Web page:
Second comparison. The drastic drop in petroleum prices put the 2015 Budget out of whack. So, instead contributing 25.7% of total government revenue, petroleum income share went down to 21.5% instead. (BN supporters had wrongfully claimed that the reduction of petroleum contribution from 30.0% to 21.5% had all been due to GST.) But as you can see, about half of that reduction was due to petroleum price collapse and nothing to do with GST. Meanwhile, SST/GST share grew above projection only because petroleum revenue fell. To double down on the argument, the 2015 actual total government revenue fell to 0.7%. That was how much petroleum was important to the government, even with GST in place.

The point here is that, collapse in petroleum price had a bigger role that many GST proponents cared to admit. In fact, many denied it altogether.

The oil prices slowly improved over the years, and you could see this in the increase in petroleum share in 2017 relative to 2016.

2: Higher tax, not GST per se, helped diversification

Now that we have determined that half of the reduction of petroleum contribution to government revenue from 2014 to 2015 was due to the collapsing petroleum prices instead of anything to do GST, we now can move on to the second point. That is, it was higher tax rate that helped the diversification, not GST per se.

This is a corollary from the old fact that we know and released by the previous government. That is, 4% of GST was equivalent to the current level of SST. With the GST introduced at 6%, this suggests that there was an effective 2 percentage points increase in consumption tax rate. It does not matter what form the tax hike came in, but the switch from SST and GST involved a tax hike worth 2 percentage point.

Indeed, the same increase in indirect tax revenue could be achieved with a hike in SST rates. There is always an equivalence between SST and GST.


So as you can see, stripped down to the very components of the revenue diversification of 2015, it was not the GST per se that contributed to it. Half of the diversification was purely due to collapse on petroleum prices and the rest very likely due to tax hike, and not the GST itself.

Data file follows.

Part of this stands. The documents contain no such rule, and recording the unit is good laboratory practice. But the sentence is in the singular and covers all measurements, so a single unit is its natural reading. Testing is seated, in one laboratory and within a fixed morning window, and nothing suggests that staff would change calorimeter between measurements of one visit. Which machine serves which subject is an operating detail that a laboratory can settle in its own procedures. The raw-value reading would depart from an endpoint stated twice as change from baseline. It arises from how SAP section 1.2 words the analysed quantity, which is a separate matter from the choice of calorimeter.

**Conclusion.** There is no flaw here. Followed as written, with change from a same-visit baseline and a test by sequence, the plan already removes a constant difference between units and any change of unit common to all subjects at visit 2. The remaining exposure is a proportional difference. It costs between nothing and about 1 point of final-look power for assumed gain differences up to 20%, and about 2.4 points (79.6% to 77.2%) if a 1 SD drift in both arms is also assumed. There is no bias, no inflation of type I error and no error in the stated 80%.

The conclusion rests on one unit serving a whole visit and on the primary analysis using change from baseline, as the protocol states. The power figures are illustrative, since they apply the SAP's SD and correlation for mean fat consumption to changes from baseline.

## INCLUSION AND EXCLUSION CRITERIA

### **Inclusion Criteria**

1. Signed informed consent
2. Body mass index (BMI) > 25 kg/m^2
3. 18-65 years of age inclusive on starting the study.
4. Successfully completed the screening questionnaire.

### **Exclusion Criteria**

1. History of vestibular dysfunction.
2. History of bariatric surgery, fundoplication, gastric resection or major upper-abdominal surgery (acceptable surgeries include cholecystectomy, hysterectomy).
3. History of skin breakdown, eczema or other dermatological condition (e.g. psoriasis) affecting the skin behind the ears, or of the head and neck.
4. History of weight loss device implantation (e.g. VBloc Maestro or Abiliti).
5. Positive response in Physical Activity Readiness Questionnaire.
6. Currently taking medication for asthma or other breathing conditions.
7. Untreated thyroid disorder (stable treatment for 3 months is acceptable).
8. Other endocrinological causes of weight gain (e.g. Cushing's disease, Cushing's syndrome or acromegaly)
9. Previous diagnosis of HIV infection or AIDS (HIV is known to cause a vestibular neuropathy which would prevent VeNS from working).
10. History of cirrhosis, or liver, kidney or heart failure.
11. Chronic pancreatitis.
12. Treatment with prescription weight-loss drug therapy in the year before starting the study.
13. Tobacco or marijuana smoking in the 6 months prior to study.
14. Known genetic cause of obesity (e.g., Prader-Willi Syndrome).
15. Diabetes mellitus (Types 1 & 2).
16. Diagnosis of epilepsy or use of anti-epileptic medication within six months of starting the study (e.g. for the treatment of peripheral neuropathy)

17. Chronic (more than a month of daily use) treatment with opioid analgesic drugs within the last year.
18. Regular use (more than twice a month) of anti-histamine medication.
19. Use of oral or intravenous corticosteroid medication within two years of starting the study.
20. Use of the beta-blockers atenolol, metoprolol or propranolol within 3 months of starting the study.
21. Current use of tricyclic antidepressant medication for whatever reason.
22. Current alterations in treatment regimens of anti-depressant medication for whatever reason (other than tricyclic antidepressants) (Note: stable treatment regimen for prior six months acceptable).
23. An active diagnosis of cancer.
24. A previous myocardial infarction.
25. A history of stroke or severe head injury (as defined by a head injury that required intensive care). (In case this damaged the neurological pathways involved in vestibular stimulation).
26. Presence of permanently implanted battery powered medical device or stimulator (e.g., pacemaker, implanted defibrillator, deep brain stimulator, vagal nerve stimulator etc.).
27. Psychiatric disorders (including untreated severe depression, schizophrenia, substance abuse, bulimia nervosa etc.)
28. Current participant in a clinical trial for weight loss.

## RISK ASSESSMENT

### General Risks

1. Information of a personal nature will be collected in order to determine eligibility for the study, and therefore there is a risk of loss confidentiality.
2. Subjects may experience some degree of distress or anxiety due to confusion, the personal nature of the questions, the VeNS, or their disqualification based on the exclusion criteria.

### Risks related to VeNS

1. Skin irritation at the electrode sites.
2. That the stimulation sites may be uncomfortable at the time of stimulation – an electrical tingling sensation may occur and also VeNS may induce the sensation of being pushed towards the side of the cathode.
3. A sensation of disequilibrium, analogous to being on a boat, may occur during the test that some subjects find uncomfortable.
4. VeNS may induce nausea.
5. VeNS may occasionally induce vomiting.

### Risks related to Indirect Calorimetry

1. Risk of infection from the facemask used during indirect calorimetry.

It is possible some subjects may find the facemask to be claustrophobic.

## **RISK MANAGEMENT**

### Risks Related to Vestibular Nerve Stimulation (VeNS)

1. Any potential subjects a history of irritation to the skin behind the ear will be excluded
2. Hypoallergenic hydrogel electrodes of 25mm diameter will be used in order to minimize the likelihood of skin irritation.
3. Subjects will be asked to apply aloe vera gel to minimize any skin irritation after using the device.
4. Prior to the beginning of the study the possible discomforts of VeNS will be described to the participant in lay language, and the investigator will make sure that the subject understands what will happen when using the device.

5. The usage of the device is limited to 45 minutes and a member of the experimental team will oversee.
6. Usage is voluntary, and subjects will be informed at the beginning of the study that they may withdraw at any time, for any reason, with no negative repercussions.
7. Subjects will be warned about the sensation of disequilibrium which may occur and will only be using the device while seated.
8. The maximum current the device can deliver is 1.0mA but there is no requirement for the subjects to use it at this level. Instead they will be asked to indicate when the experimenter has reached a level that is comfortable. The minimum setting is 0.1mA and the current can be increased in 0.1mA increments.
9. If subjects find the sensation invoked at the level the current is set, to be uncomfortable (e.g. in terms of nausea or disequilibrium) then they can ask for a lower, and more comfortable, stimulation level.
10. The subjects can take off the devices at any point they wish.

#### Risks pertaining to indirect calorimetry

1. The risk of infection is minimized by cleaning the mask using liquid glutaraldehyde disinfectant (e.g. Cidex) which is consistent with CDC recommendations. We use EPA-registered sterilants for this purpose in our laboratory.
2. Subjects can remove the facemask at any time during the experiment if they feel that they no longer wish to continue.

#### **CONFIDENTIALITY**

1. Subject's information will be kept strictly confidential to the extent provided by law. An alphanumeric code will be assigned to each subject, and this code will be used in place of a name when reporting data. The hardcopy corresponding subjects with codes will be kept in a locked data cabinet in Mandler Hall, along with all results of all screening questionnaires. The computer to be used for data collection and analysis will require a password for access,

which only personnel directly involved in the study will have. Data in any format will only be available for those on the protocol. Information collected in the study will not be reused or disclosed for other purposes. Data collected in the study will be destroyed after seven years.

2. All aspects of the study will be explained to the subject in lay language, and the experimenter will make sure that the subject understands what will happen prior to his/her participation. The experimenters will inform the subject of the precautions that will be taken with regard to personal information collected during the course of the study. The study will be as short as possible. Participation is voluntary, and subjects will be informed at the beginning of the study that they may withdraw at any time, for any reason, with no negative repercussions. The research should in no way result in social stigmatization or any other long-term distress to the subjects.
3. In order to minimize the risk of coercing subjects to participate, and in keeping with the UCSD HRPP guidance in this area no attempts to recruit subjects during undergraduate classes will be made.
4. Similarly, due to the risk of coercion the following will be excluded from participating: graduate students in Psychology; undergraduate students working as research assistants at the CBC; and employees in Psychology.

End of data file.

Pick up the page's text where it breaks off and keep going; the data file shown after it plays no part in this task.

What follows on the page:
And this before accounting for refunds that were unpaid, which points to the fact that the GST net collection was lower than whatever reported under the cash-basis format that the government used.

Before I end, I would like state that I am pro-GST. I made this clear when reviewing Pakatan Harapan’s 2018 manifesto. And in fact, to accommodate the anti-GST sentiment (really, anti-tax hike sentiment) I had proposed that the GST rate be reduced to 4% from 6%. But the abolition promise was hard to overturn, and it was the price to pay for institutional reforms Malaysia badly needed after years of abuse.


[2800] What is the fiscal deficit status now?

Back in January, the official deficit projection for 2015 was revised up by the government to 3.2% of GDP from 3.0% due to the falling energy prices. I concluded then the new target was achievable if government revenue would increase by at least 1.2% YoY. It was a reasonable target eight or nine months ago.

Unfortunately, a lot of things have happened since then and that 1.2% YoY revenue growth does not look easy anymore. That means, the current deficit target seems incredible now.

I have updated my sensitivity analysis. I think the fiscal deficit this year will likely be around 3.5%-3.9% of GDP. I did a tighter projection for work but I can afford to cast a wider net here.

Below is a table of deficit-to-GDP, dependent on revenue and NGDP changes this year. I have highlighted several cells in red corresponding to my expectations.